UN's top court orders Myanmar to protect Rohingya from genocide

Owen Bowcott Legal affairs correspondent
Photograph: Rafiquar Rahman/Reuters

Myanmar has been ordered by the United Nations’ highest court to prevent genocidal violence against its Rohingya Muslim minority and preserve evidence of past attacks.

In a momentous and unanimous decision, the international court of justice (ICJ) in The Hague ordered Myanmar to carry out emergency, “provisional” measures, intervening in the country’s domestic affairs by instructing the government of Aung San Suu Kyi to respect the requirements of the 1948 genocide convention.

Declaring there was prima facie evidence of breaches of the convention, the court found the estimated 600,000 Rohingya remaining in Myanmar were “extremely vulnerable” to violence at the hands of the military.

The ruling amounts to a rejection of Aung San Suu Kyi’s defence of her country against accusations of systematic human rights abuses and war crimes during a three-day hearing at the ICJ last month.

The case was brought by the Gambia, a predominantly Muslim west African state that alleges Myanmar has breached the genocide convention, which was enacted after the Holocaust.

Thursday’s ruling dealt only with Gambia’s request for so-called preliminary measures, the equivalent of a restraining order for states. It gave no indication of the court’s final decision, which could take years to reach.

In a unanimous ruling by a panel of 17 judges, the court said Myanmar must take all steps within its power to prevent serious harm to Rohingya, and report back within four months.

Gambia’s attorney general and justice minister, Abubacarr Marie Tambadou, told the court in December: “Another genocide is unfolding right before our eyes yet we do nothing to stop it. This is a stain on our collective conscience. It’s not only the state of Myanmar that is on trial here, it’s our collective humanity that is being put on trial.”


Described as the world’s most persecuted people, 1.1 million Rohingya people live in Myanmar. They live predominately in Rakhine state, where they have co-existed uneasily alongside Buddhists for decades.

Rohingya people say they are descendants of Muslims, perhaps Persian and Arab traders, who came to Myanmar generations ago. Unlike the Buddhist community, they speak a language similar to the Bengali dialect of Chittagong in Bangladesh.

The Rohingya are reviled by many in Myanmar as illegal immigrants and suffer from systematic discrimination. The Myanmar government treats them as stateless people, denying them citizenship. Stringent restrictions have been placed on Rohingya people’s freedom of movement, access to medical assistance, education and other basic services.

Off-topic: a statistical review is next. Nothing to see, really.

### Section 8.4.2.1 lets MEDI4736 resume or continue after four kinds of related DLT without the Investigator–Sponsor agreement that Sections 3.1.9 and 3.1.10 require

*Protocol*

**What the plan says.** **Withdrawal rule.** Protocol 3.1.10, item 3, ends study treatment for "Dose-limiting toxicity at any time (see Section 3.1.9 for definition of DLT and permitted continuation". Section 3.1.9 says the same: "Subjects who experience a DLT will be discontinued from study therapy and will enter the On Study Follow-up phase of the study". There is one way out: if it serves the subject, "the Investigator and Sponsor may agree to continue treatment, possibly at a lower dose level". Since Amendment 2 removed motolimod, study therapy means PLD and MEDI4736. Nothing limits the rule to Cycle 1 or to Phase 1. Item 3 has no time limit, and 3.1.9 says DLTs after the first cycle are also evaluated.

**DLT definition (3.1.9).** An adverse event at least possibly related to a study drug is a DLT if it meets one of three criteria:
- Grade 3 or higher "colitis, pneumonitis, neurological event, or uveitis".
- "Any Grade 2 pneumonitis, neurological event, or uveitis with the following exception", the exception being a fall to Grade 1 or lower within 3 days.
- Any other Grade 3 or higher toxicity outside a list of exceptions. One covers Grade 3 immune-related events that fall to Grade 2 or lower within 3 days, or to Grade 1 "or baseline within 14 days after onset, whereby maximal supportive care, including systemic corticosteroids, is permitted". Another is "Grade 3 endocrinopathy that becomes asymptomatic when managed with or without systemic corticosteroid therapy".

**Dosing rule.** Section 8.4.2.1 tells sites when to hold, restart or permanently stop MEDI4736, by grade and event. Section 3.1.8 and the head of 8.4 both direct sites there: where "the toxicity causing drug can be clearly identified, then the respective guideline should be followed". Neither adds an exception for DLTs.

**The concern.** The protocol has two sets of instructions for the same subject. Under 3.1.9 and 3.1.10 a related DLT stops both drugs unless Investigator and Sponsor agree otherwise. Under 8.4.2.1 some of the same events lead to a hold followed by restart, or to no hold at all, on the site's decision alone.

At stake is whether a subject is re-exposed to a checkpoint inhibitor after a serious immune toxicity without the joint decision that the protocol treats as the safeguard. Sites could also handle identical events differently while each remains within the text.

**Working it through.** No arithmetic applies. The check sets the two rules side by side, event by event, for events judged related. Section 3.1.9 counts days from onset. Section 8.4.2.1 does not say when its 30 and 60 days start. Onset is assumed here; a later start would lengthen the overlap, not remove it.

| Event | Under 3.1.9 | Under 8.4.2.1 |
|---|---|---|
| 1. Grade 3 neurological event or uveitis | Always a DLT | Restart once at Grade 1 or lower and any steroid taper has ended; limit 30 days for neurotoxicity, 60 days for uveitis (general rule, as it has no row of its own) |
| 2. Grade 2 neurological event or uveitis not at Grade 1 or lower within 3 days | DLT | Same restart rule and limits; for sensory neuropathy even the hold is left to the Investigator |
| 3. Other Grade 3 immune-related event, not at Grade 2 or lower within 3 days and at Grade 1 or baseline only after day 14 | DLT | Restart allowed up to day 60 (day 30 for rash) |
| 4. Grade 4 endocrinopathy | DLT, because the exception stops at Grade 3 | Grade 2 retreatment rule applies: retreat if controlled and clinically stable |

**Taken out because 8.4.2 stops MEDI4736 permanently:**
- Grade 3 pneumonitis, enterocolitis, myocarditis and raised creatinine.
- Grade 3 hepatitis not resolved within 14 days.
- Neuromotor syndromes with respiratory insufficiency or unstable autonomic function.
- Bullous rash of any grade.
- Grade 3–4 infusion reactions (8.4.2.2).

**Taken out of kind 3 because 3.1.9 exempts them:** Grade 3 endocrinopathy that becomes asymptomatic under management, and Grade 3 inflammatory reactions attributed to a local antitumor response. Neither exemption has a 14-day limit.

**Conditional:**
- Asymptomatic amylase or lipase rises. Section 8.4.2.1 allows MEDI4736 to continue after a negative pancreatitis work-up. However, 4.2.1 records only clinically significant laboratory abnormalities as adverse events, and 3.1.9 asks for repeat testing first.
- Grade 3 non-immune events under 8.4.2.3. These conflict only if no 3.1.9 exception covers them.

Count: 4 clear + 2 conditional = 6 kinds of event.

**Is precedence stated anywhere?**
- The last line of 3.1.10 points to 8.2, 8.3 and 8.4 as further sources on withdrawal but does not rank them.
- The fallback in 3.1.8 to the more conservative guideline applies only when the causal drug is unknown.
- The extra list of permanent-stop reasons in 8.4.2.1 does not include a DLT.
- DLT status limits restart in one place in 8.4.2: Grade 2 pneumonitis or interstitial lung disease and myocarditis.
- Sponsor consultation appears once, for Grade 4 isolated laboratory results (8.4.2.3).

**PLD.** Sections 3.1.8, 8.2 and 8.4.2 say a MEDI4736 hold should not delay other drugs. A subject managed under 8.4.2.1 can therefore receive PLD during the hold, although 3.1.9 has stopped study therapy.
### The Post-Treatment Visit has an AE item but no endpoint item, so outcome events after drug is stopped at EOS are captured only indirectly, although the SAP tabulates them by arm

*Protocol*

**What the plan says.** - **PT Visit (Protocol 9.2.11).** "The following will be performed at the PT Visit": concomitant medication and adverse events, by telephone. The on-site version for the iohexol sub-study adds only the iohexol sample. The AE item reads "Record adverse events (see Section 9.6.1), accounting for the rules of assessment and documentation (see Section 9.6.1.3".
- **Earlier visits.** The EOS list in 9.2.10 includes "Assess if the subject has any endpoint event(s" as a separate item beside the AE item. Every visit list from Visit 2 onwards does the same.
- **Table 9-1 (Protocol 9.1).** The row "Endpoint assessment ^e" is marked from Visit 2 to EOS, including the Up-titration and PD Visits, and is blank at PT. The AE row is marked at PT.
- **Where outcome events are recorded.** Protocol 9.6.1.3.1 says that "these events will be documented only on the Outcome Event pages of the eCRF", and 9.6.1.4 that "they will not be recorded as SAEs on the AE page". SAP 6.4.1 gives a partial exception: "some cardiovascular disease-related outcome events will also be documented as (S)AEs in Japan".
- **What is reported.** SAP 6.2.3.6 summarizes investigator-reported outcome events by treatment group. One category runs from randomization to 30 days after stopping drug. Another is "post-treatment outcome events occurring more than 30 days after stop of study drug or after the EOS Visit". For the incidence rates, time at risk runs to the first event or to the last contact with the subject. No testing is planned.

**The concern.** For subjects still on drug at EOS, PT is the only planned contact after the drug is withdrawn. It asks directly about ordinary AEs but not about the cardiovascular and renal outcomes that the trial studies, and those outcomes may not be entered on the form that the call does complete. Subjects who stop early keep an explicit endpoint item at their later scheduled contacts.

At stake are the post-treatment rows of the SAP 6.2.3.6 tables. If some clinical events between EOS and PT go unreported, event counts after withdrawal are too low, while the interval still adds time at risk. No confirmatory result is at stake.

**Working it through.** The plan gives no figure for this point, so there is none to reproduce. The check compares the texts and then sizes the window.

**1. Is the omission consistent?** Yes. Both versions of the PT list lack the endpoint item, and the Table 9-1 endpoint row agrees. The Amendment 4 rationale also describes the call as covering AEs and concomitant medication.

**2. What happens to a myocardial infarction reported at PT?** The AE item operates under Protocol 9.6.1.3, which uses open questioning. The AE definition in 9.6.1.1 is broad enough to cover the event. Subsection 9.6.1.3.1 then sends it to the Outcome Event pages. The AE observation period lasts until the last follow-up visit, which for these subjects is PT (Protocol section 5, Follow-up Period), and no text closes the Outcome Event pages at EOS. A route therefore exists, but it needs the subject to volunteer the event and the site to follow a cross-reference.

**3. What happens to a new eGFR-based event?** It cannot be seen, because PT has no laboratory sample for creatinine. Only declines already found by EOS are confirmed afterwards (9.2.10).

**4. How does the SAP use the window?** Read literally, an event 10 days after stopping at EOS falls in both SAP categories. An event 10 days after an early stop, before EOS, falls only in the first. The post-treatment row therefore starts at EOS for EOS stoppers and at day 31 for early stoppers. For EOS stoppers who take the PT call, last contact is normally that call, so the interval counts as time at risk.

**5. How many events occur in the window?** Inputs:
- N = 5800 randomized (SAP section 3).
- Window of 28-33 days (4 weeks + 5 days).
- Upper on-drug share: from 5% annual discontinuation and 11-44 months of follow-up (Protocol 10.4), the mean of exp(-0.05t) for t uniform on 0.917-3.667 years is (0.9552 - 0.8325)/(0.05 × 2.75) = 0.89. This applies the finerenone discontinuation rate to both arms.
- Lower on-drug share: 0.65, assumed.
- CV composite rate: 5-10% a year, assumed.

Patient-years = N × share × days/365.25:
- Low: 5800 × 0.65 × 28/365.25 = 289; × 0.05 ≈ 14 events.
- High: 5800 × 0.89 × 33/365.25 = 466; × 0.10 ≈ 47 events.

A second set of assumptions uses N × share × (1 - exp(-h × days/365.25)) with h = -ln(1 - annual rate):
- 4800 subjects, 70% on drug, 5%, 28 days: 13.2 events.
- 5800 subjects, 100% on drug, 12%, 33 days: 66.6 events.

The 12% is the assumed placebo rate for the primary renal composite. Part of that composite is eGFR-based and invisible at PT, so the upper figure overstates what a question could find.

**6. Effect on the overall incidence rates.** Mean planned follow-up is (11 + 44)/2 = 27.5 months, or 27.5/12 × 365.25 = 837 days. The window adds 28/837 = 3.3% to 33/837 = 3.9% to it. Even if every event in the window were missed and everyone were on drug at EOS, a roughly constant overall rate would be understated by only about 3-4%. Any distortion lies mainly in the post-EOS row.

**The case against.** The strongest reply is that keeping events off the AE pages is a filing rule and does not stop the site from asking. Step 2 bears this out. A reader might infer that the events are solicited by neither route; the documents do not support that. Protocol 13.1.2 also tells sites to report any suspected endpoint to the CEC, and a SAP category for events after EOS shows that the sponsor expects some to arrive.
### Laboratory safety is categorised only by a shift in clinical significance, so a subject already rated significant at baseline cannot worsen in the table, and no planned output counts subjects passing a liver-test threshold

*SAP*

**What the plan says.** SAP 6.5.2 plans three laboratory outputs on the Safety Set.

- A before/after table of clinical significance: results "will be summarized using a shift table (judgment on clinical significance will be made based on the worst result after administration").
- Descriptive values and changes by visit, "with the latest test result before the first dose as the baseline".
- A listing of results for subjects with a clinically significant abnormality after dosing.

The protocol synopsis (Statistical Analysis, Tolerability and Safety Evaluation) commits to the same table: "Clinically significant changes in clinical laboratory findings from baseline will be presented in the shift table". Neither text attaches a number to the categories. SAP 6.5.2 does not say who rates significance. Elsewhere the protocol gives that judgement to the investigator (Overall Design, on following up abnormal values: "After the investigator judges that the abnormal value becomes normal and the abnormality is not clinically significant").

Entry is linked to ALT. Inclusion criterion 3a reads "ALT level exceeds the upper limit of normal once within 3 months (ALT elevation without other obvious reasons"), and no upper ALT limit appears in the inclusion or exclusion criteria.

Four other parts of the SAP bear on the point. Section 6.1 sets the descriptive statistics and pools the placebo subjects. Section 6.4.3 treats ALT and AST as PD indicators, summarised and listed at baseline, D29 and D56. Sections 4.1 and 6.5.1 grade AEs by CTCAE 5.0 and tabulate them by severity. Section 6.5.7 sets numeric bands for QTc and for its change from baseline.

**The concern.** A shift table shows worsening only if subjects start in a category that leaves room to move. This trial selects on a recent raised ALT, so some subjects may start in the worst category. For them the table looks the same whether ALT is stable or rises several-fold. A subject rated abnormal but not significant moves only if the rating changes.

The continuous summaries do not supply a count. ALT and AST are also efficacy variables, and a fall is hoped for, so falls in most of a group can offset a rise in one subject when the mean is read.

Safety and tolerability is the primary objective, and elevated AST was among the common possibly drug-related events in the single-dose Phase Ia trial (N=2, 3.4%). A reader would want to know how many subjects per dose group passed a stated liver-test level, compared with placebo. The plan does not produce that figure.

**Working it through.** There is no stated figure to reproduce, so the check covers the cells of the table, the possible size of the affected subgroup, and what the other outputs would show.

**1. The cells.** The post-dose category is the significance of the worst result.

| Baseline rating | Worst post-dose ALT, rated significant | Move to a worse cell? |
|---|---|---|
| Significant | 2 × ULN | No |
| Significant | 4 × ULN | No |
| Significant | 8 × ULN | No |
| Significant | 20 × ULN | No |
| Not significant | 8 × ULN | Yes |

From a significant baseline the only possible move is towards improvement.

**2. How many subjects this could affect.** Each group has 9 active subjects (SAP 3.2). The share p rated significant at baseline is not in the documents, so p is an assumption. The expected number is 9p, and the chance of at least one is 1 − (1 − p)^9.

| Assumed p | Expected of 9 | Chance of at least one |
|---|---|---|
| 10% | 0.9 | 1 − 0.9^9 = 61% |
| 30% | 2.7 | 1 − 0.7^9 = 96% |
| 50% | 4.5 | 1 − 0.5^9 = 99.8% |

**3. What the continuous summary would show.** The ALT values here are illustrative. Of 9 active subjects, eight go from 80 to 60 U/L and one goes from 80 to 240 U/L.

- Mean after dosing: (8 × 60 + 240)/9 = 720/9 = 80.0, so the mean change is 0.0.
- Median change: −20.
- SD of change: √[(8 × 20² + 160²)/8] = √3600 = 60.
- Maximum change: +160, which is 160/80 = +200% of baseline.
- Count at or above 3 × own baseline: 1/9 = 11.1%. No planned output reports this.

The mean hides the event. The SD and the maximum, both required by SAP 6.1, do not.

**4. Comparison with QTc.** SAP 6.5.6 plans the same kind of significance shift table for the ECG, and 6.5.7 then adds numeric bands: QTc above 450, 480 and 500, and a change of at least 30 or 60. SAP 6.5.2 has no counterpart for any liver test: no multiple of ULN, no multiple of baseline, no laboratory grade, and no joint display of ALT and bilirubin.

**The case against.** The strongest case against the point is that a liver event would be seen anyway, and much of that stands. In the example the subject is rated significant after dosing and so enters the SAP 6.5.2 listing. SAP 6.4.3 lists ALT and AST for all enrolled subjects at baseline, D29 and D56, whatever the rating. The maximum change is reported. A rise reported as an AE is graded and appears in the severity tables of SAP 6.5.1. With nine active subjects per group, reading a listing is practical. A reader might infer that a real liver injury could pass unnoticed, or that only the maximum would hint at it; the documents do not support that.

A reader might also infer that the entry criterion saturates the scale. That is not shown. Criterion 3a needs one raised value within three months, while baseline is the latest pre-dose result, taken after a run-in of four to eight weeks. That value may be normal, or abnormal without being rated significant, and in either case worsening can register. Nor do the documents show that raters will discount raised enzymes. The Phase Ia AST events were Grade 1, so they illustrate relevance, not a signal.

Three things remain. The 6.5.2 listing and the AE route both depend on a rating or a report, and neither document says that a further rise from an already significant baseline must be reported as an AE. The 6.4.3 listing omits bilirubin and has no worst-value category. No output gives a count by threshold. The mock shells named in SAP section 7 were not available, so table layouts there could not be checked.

Violence broke out in northern Rakhine state in August 2017, when militants attacked government forces. In response, security forces supported by Buddhist militia launched a “clearance operation” that  ultimately killed at least 1,000 people and forced more than 600,000 to flee their homes. The UN’s top human rights official said the military’s response was "clearly disproportionate” to insurgent attacks and warned that Myanmar’s treatment of its Rohingya minority appears to be a "textbook example” of ethnic cleansing.

When Aung San Suu Kyi rose to power there were high hopes that the Nobel peace prize winner would help heal Myanmar's entrenched ethnic divides. But she has been accused of standing by while violence is committed against the Rohingya.

In 2019, judges at the international criminal court authorised a full-scale investigation into the allegations of mass persecution and crimes against humanity. On 10 December 2019, the international court of justice in The Hague opened a case alleging genocide brought by the Gambia.

Rebecca Ratcliffe


The complaint is one of the first attempts to use the international justice system to help the estimated 730,000 Rohingya refugees who fled Myanmar after army clearance operations in Rakhine state during 2017.

Related: Massacre at Tula Toli: Rohingya recall horror of Myanmar army attack

Lawyers for the Gambia had called on the ICJ to impose protective provisional measures to prevent further killings and destruction in Myanmar. The case was heard by a panel of 17 international judges, including one each nominated by Myanmar and the Gambia.

Six of Myanmar’s most senior army officers have been accused of genocide by a UN fact-finding mission and recommended for criminal prosecution.

Aung San Suu Kyi’s decision to attend the court in person astounded human rights groups. Once an international icon representing peaceful defiance of military dictatorship, the 74-year-old has seen her reputation plummet as she repeatedly defended her country’s army in the aftermath of the Rohingya exodus.

She urged ICJ judges to dismiss allegations that Myanmar committed genocide and instead allow the country’s court martial system to deal with any human rights abuses.

A Myanmar government-appointed panel, the Independent Commission of Enquiry, said on Monday it had found no evidence of genocide. Rohingya leaders have branded the report a “whitewash”.

The ICJ only hears cases brought by one state against another. It has jurisdiction to hear complaints of breaches of the genocide convention even if the aggrieved state is not directly affected by violence or refugees.

The court can use its legal powers to impose provisional measures on member states in relation to their obligations under the convention.